Gospel Shabbat!

Wow! Blog readers, I wish you had been there tonight. My synagogue had a special Friday night service – the first-ever performance of a Gospel Shabbat composed by Stephen Saxon, a cantor and jazz musician from San Ramon, California. 

It was amazing. While a typical Friday night service might draw 50 to 100 congregants, the sanctuary was packed with about 700 people, both Temple Sinai members and visitors. It felt like a high holiday service: Our rabbi even joked, as he introduced Saxon, that it was time to sing Kol Nidrei

Gospel Shabbat at Temple Sinai - (from right) Cantor Stephen Saxon, Cantor Ilene Keys, Rabbi Steven Chester and singers. Photo credit: Robin Nasatir

Saxon was accompanied by an a cappella choir called Flying Without Instruments, as well as a quartet of gospel musicians from nearby Oakland churches. He had basically set an entire Shabbat service to gospel music – taking each major prayer (the Barchu, the Sh’ma, the Amidah, the Mi Shebeirach etc.) and creating an English-language gospel version of it. 

He got the whole room singing immediately with an opening “Hallelujah” composition. In between the musical numbers, he introduced and explained each part of the service. People were on their feet – swaying, singing, clapping – for much of the evening. 

It felt slightly jarring to hear familiar Hebrew prayers sung in English to music from such a non-Jewish tradition. I wished there had been a little more Hebrew — more “Adonai” and less “Lord.”

But it didn’t feel compromised or heretical – the Hebrew translations were accurate in meaning if not literal, and Saxon’s introductions also made clear that this was all in the structure and context of a Jewish Shabbat service. Overall it was uplifting and inspiring, and engaging in a visceral way that doesn’t often happen with more traditional Reform services. 

Sometimes it’s good to take familiar things and put them in an entirely new context. 

And the gospel context is so rich – the legacy of African-American oppression and transcendence, the great music, the way you are caught up and carried along in the rhythm and choruses.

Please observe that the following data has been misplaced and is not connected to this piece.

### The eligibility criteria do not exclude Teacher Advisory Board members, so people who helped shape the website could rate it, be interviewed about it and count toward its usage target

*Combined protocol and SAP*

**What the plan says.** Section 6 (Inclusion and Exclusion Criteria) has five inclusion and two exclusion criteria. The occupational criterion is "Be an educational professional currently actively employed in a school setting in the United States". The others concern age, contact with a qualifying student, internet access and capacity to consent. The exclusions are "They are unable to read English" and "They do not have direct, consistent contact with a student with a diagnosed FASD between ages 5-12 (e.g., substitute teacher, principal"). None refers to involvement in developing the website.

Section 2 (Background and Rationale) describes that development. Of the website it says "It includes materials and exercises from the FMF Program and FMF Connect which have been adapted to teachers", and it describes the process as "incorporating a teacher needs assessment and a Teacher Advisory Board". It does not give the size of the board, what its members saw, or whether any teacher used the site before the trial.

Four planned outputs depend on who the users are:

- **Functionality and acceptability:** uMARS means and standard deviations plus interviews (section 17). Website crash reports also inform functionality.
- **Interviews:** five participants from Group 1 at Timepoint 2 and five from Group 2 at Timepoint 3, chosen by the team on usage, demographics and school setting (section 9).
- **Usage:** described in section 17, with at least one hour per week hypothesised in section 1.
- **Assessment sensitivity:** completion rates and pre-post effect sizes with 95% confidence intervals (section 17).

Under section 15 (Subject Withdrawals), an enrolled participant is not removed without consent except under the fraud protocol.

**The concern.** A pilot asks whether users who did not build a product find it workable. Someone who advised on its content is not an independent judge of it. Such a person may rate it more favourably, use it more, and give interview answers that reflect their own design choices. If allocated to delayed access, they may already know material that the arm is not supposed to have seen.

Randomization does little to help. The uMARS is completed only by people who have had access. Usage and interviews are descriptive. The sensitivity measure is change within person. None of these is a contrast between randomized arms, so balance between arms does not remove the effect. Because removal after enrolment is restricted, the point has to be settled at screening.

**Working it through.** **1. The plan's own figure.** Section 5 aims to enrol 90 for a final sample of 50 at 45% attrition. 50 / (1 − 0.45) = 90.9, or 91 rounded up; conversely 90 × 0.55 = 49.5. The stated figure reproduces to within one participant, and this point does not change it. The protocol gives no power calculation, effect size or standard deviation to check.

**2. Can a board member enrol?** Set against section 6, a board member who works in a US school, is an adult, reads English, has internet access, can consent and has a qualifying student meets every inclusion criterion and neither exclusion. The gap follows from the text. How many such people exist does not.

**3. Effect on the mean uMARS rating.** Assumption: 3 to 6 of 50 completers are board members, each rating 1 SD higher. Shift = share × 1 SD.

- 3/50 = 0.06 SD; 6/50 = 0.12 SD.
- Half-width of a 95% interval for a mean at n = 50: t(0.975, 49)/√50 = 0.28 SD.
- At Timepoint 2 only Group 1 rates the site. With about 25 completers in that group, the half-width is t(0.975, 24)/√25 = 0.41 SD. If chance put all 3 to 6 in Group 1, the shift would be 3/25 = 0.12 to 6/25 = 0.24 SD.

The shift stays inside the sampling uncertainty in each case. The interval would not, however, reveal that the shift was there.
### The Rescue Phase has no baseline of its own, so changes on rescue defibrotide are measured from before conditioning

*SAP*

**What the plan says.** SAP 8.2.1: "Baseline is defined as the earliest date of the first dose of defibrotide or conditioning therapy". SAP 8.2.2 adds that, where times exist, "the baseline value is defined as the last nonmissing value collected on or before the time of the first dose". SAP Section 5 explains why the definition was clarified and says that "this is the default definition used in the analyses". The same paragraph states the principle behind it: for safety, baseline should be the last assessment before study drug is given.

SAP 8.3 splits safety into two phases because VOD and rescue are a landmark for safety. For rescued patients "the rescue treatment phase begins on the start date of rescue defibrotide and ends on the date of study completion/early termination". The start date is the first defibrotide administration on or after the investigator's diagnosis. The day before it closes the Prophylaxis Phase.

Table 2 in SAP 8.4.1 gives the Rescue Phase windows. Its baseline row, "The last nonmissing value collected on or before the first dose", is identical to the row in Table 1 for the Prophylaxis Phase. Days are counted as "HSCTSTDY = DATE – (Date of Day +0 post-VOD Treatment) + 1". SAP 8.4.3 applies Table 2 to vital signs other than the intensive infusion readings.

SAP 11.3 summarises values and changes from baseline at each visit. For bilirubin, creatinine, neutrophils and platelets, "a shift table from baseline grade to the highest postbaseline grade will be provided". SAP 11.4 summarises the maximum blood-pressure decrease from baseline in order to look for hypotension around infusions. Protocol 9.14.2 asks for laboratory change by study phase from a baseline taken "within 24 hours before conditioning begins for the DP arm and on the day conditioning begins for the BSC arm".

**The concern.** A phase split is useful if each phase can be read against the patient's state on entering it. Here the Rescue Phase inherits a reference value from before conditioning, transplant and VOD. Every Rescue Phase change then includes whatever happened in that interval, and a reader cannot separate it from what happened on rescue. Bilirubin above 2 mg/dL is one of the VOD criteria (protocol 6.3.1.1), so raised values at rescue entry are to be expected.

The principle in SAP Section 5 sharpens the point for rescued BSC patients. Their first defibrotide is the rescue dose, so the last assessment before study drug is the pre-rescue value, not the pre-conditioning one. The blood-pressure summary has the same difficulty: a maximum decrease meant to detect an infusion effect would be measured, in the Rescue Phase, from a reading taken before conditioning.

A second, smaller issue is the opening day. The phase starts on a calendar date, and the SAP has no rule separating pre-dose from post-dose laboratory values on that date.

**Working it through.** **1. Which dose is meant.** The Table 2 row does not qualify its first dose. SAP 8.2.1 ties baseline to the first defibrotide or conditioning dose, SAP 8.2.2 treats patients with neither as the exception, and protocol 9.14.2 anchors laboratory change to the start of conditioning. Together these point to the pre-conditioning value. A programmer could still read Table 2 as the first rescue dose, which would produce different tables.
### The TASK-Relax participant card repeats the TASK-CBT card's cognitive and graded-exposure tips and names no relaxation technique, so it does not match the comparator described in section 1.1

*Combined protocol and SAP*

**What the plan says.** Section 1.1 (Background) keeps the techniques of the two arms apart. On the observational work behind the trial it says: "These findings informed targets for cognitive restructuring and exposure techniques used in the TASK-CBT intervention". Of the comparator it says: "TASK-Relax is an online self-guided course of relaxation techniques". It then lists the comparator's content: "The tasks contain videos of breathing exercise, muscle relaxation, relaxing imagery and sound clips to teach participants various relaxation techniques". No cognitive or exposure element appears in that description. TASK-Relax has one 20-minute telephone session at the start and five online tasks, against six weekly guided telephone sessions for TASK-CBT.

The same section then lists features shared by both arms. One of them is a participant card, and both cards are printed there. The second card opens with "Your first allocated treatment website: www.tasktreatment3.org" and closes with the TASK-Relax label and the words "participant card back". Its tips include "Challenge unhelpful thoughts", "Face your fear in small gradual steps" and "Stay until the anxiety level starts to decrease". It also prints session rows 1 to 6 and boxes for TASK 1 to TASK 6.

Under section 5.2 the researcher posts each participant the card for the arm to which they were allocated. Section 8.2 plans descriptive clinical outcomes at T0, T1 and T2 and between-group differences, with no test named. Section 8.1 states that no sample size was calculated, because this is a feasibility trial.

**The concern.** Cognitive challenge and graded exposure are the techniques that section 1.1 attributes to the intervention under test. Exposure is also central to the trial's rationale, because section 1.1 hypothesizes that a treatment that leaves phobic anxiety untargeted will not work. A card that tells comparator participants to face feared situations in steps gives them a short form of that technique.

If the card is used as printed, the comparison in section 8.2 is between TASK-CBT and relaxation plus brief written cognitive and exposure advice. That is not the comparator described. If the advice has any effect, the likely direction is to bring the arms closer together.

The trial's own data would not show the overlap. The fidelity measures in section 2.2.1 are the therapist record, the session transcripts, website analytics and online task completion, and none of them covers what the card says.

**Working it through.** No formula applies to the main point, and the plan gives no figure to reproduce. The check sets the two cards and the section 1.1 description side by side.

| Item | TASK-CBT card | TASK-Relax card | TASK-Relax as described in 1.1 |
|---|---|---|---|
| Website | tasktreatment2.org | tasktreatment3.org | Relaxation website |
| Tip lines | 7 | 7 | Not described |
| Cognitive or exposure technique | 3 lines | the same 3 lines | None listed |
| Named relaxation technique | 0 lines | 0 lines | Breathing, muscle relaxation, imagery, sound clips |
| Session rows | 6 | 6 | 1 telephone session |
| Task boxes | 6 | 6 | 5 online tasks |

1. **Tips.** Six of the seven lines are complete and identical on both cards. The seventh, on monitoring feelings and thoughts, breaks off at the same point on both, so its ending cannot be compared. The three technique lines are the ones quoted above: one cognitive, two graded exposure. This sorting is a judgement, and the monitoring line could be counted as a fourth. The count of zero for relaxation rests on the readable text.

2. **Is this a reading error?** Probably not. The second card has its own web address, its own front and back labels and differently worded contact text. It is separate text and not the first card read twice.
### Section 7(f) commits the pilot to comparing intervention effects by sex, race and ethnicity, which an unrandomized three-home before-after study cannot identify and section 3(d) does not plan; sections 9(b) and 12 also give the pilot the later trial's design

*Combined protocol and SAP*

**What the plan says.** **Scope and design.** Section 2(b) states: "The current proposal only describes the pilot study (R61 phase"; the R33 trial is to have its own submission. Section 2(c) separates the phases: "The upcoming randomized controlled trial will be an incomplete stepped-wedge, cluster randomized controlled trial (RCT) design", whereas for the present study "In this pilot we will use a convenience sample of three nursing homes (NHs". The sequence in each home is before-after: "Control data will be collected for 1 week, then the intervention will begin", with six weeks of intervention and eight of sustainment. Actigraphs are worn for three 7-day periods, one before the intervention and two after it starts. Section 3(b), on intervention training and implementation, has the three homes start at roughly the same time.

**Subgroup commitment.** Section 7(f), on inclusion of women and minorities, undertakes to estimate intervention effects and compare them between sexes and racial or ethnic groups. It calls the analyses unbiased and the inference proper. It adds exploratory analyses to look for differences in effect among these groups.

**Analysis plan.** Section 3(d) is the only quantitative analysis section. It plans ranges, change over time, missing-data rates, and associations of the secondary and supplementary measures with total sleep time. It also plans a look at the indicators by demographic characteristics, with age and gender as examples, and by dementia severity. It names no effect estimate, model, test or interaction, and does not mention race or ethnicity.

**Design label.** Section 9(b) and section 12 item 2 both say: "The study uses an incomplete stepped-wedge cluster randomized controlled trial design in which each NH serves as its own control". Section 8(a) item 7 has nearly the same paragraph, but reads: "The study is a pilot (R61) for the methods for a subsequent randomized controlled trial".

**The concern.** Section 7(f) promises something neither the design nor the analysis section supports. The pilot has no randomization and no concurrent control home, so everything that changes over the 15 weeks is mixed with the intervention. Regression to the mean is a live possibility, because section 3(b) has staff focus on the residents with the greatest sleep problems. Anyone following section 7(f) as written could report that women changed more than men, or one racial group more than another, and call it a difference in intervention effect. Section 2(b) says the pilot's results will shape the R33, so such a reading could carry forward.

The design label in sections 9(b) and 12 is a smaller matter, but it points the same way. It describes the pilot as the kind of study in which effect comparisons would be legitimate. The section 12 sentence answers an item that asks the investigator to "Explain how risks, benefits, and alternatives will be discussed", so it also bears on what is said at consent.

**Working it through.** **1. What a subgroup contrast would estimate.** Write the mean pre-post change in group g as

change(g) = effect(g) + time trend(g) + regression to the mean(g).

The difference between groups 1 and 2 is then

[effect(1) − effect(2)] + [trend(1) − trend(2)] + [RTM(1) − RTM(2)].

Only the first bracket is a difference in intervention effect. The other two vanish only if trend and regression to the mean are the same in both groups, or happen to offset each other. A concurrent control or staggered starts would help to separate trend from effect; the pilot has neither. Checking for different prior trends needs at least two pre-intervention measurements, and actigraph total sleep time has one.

Classical Reform Judaism is often focused on “head.” This added epic doses of heart, gut, and even hips. 

Rabbi Steven Chester – our senior rabbi, with whom I’m doing my Bat Mitzvah studies – added a political context during the closing benediction when he spoke about Arizona’s controversial new legislation allowing police to stop anyone they suspect of being an illegal immigrant. 

He noted that both gospel and Jewish traditions stand against oppression and discrimination, and he read a statement by the Reform movement opposing the Arizona law.

Gospel Shabbat musicians Photo credit: Robin Nasatir

But I’m straying afield. Back to the Gospel Shabbat – it was moving, uplifting and inspiring. I’d love for our temple to host  it again, maybe several times a year. And I could easily see this receiving an enthusiastic welcome at both synagogues and churches across the country. One of Saxon’s aims with the service, in fact, was to deepen interfaith understanding and connections between Christian churches and Jewish congregations.

Dozens of people stayed after the service officially ended, swaying and clapping and continuing to sing the final song, Saxon’s gospel transformation of Oseh Shalom.

I was one of them. I went home singing it

Saxon has a web site with some of his music, and you can listen to his Gospel Shabbat compositions here.  But a caveat — the online versions are him singing solo, and they are a pale shadow of how things sounded at temple with the live choir, the band, and a sanctuary full of hundreds of people singing.

Listen, but add your imagination.

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5 Responses to “Gospel Shabbat!”

  1. Susie Says:

    Ilana, that sounds great!

    If they decide to do it again, maybe you can post on FB or to an email list. I’d love to go.

    Susie

  2. Reader Says:

    Here’s a link to the gospel service lyrics and musical clips:
    http://www.saxon.com/oakland/

  3. johnmangels Says:

    I really liked this. The gospel style of music has such great connections to Exodus it seems a natural for this purpose. I’m all for improved relations between Christians and Jews. And if it comes with good, interesting music, and timely comments on current events, all the better. If I lived in the Bay Area, I’d also like to know if this happens again. If you hear that it’s happening in Sacramento, I’d appreciate it if you’d let me know …

  4. Susan K Says:

    I guess I was in the minority – I didn’t like the Gospel Service. It felt more like a performance than something spiritual and I didn’t connect with it at all.

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